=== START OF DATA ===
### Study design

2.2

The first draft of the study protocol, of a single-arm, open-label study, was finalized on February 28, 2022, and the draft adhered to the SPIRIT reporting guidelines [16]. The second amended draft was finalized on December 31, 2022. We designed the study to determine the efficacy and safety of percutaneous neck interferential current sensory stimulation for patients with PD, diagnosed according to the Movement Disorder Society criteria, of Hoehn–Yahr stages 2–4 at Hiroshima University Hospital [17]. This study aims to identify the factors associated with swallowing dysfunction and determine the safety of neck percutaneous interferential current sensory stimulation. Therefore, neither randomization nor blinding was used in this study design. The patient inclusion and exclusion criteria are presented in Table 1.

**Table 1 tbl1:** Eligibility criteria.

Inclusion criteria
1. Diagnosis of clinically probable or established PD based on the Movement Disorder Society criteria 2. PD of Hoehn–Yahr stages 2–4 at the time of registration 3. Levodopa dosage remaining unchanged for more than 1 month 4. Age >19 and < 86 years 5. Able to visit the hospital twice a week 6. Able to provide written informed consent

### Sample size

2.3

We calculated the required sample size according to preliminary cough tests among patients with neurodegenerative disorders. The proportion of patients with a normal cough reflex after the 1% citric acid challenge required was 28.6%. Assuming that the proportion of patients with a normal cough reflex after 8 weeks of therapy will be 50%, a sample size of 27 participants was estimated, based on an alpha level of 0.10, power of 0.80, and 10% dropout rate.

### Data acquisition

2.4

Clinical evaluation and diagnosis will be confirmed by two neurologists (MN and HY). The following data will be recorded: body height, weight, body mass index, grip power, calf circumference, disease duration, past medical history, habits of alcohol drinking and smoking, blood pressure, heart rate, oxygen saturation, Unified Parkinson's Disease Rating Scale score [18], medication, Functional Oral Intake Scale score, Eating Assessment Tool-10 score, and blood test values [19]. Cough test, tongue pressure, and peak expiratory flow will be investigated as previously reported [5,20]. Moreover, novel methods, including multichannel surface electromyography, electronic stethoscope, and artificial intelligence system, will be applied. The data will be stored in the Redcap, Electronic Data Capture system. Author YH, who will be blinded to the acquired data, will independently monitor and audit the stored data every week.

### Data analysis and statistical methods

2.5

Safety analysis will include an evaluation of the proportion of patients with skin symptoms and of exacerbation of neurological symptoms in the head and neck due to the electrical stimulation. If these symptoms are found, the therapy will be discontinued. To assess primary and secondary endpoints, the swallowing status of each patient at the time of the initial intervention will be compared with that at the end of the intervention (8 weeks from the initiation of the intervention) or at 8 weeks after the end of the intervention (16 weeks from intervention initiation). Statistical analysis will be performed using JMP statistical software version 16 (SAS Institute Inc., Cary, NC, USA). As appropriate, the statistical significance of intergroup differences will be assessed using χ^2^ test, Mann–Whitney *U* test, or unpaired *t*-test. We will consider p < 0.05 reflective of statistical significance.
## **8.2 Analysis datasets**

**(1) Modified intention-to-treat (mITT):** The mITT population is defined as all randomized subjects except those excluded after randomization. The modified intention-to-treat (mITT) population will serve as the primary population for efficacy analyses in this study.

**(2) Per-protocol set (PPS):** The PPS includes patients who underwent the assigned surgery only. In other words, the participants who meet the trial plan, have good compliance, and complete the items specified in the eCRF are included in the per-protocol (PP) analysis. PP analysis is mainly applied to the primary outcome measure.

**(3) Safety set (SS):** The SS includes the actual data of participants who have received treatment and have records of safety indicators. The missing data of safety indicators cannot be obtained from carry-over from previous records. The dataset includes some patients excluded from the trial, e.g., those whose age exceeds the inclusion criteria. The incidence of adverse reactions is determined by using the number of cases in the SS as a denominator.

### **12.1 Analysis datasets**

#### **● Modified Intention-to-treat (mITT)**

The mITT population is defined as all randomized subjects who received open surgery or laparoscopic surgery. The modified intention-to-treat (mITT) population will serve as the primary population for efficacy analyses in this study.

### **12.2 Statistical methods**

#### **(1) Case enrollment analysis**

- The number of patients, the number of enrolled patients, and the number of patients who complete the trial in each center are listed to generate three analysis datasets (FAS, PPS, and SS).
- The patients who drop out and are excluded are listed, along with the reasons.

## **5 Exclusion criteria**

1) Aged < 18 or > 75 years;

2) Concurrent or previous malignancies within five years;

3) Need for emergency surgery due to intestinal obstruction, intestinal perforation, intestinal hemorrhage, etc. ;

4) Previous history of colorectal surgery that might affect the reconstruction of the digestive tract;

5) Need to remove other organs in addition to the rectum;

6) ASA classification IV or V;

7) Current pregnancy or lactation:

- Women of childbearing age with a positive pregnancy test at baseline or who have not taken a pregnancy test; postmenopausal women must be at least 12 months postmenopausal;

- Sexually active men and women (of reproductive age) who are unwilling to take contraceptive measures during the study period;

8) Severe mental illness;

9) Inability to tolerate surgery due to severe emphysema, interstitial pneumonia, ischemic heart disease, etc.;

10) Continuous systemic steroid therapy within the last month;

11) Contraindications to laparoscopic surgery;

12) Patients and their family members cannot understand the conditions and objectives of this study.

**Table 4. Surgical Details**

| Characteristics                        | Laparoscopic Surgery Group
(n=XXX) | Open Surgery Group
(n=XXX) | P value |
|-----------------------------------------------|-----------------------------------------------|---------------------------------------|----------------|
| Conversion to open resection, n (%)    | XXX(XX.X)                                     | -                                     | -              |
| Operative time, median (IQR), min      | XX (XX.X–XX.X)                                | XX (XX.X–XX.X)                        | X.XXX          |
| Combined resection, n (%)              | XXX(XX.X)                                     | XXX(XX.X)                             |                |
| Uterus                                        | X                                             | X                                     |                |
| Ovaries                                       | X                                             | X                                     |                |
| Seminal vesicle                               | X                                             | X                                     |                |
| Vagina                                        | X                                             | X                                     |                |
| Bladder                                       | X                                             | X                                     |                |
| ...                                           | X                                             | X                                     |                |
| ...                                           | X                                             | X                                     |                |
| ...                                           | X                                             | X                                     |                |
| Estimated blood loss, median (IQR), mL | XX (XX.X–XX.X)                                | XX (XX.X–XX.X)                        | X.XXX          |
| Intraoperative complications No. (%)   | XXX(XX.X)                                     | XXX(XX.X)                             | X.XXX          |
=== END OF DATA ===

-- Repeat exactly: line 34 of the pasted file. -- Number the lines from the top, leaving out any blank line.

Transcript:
7) Current pregnancy or lactation: